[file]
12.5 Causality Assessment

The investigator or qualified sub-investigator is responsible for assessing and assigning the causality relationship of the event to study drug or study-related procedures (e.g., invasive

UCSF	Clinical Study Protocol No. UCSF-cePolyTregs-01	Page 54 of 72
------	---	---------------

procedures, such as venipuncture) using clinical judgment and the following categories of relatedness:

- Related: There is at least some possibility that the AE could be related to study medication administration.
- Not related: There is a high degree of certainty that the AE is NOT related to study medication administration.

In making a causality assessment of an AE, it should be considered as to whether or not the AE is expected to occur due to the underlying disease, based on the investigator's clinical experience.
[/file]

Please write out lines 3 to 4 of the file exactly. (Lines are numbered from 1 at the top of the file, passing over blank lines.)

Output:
UCSF	Clinical Study Protocol No. UCSF-cePolyTregs-01	Page 54 of 72
------	---	---------------